Thursday, November 29, 2007

Process and Outcome

Yesterday, I went to a business to purchase some goods. I walked the floor, picked up what I needed, used the self check out lane, and was on my way. The outcome of this trip was a success, I purchased what I wanted. Earlier this afternoon I went to another local business to purchase some some of their wares. I entered the store, found my way to what I was in the market for, turned down a couple of additional suggested options, refused to give my name, declined to provide a phone number, and then paid for the goods. Again, outcome was a success--got what I wanted.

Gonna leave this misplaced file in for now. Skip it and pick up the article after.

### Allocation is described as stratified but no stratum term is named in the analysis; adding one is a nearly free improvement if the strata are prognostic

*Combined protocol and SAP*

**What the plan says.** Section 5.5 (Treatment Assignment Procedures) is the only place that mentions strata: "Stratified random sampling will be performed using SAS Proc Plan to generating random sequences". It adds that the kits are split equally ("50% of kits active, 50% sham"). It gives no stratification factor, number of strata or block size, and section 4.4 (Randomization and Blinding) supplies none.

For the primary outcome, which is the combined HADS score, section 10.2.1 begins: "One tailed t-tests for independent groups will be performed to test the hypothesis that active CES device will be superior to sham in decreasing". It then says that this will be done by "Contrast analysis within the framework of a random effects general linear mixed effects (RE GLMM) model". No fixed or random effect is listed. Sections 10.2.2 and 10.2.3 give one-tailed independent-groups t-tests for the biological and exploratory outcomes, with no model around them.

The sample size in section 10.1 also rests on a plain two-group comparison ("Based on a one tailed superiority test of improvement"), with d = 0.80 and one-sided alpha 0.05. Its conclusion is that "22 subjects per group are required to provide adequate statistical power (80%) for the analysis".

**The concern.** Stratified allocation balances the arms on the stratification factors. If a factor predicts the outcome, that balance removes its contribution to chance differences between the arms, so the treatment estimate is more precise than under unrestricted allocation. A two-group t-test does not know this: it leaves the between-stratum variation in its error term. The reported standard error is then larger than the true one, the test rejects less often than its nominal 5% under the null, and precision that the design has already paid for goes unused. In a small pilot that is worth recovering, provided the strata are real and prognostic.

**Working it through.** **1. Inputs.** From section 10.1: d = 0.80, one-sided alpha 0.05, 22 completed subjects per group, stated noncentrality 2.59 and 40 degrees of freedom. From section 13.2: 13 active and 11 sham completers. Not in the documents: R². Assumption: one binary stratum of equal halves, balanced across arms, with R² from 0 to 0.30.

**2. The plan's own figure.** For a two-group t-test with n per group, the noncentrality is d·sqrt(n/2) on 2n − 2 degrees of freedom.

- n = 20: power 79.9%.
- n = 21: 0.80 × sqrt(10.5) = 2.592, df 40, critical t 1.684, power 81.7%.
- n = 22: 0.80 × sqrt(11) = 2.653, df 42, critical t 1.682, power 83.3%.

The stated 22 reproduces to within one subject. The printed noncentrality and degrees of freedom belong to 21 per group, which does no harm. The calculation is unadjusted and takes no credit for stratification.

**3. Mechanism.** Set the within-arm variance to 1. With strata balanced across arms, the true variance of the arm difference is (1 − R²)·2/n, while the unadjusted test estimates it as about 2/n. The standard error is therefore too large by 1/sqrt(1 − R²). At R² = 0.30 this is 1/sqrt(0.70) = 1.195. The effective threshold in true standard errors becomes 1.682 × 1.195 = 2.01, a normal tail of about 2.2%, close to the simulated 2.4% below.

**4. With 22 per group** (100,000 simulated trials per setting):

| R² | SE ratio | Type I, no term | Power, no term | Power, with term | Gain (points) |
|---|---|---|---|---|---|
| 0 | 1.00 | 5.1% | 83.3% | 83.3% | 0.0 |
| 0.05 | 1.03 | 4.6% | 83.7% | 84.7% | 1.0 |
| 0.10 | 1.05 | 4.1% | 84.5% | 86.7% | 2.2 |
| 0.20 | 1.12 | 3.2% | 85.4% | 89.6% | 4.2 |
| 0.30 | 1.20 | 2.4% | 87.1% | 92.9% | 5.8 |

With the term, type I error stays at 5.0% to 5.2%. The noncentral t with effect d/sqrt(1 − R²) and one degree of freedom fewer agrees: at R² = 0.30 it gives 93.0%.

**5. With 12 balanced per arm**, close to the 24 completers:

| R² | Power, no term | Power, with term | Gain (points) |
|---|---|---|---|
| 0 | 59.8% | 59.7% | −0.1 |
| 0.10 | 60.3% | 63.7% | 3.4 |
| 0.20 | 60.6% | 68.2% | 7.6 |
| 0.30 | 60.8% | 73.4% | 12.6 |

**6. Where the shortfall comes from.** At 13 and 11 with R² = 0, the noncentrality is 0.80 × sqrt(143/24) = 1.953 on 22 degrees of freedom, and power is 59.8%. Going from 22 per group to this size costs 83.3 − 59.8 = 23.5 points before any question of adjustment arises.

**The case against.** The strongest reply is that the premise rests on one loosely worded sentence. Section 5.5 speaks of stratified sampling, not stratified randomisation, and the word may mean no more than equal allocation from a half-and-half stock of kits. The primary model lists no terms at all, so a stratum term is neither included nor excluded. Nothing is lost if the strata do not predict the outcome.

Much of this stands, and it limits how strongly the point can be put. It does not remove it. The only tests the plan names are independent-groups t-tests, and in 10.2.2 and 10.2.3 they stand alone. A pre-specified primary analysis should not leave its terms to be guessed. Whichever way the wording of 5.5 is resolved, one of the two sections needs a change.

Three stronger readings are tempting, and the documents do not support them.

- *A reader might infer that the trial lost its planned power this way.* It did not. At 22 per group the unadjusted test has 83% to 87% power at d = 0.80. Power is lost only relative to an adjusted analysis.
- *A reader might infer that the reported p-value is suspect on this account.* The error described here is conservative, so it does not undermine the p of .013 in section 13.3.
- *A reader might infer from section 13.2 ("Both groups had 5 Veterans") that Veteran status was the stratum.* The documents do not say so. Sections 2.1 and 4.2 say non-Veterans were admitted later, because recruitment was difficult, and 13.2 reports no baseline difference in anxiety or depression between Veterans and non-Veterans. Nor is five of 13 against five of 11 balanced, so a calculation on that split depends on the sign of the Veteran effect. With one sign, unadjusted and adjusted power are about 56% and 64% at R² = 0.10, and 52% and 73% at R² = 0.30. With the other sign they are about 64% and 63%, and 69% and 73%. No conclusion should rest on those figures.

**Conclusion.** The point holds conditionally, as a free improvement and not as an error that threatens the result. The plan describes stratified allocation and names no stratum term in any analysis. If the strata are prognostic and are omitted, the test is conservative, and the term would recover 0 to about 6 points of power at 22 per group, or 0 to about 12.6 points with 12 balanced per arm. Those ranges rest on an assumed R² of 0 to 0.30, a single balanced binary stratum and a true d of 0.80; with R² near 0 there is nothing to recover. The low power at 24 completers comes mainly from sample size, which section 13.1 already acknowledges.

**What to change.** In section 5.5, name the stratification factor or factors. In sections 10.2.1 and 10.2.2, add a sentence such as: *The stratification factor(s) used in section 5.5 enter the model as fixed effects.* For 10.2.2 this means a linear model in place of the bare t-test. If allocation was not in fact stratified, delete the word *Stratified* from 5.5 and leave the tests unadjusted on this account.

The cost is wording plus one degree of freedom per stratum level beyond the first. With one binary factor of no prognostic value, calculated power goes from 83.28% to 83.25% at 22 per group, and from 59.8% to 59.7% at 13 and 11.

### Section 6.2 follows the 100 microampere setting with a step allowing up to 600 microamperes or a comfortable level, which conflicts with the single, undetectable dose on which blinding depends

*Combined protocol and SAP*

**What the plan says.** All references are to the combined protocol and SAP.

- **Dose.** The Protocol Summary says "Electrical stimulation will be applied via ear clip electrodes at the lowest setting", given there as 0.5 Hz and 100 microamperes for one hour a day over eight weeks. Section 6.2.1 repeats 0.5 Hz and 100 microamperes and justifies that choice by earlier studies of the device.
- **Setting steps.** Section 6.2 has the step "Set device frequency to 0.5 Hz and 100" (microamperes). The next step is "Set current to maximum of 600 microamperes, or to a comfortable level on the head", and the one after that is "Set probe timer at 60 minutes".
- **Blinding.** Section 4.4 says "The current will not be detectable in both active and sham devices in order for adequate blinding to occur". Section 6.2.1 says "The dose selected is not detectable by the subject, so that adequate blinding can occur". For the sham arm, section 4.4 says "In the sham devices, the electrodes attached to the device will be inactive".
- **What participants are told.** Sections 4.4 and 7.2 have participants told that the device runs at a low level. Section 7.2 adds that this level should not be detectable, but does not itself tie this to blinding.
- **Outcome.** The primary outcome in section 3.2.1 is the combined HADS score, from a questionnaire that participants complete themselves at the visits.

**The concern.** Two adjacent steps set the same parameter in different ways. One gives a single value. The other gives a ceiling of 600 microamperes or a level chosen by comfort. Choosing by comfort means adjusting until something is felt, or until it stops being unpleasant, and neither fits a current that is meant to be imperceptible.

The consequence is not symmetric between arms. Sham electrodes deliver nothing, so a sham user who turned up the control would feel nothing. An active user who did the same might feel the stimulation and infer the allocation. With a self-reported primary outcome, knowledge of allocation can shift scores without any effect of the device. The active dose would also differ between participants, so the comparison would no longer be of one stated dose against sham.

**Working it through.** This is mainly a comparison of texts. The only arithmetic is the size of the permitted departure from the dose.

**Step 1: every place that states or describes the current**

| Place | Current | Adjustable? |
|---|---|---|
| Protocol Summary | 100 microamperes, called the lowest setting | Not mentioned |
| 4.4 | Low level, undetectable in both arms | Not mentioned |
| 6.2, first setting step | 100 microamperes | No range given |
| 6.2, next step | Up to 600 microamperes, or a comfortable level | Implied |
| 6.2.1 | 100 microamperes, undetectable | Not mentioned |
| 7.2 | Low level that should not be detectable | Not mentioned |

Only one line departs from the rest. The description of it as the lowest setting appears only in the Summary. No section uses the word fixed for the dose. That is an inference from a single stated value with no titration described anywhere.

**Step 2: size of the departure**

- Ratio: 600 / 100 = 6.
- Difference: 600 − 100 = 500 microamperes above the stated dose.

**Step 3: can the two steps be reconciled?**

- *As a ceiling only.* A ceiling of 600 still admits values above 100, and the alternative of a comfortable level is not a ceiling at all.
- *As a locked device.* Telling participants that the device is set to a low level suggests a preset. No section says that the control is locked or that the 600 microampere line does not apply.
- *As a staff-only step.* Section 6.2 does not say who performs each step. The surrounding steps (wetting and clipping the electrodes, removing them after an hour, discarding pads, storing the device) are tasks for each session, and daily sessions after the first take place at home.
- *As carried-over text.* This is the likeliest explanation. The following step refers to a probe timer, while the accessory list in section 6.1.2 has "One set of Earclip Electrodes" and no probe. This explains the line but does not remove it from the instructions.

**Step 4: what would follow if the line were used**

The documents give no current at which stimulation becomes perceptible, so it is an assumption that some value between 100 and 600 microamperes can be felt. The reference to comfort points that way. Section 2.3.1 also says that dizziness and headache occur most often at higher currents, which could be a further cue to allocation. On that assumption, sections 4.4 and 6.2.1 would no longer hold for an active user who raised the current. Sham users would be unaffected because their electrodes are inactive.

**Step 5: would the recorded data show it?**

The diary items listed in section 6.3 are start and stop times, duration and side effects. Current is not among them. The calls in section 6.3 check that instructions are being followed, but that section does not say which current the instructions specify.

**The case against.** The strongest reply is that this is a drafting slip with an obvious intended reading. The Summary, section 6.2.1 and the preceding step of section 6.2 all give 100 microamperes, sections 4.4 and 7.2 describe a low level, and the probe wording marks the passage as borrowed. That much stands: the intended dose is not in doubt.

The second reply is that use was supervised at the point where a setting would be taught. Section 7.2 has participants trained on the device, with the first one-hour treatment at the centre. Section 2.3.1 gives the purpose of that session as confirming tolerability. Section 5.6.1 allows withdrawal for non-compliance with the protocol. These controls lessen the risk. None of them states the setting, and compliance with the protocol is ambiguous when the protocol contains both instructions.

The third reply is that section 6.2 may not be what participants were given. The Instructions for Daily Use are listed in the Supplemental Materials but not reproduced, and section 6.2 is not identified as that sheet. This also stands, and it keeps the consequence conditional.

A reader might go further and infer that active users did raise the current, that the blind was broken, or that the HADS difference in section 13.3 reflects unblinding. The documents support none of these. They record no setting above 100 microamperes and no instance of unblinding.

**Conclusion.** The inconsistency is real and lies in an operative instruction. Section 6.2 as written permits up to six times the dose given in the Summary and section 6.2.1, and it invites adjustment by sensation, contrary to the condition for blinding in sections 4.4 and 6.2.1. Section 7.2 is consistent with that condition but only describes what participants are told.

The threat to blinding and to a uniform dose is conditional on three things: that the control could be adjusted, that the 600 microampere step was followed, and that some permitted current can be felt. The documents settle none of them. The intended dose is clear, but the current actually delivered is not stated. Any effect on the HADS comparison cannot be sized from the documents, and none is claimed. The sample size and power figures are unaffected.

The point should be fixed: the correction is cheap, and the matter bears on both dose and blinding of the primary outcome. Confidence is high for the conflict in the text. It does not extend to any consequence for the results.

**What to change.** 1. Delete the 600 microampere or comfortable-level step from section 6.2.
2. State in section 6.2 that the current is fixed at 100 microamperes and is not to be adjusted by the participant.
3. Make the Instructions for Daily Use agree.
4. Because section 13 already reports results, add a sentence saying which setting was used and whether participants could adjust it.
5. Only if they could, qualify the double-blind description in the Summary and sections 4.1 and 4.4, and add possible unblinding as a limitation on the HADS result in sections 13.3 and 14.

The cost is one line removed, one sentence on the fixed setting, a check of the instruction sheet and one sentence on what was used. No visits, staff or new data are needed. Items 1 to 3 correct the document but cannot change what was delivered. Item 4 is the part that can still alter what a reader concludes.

In both cases the outcome was the same. I wanted to purchase a few particular items, and that is what I did. However, the overall experience was much different. Unfortuneatly, today's experience was a more common representation of shopping experiences today. I understand the need for internal customer data collection. Phone numbers, addresses, buying habits, and email addy's make targeted marketing campaigns exponetialy more effective and because of this, nearly all businesses try to get as much information about their customers as possible.

Complicated check out procedures and/or over zealous sales associates often times confuse the difference between the "process" and the "outcome". Just because the customer gets what they want, doesn't mean they are happy and will come back. Sometimes if the process is right, but the outcome is wrong, you will still gain a customer.


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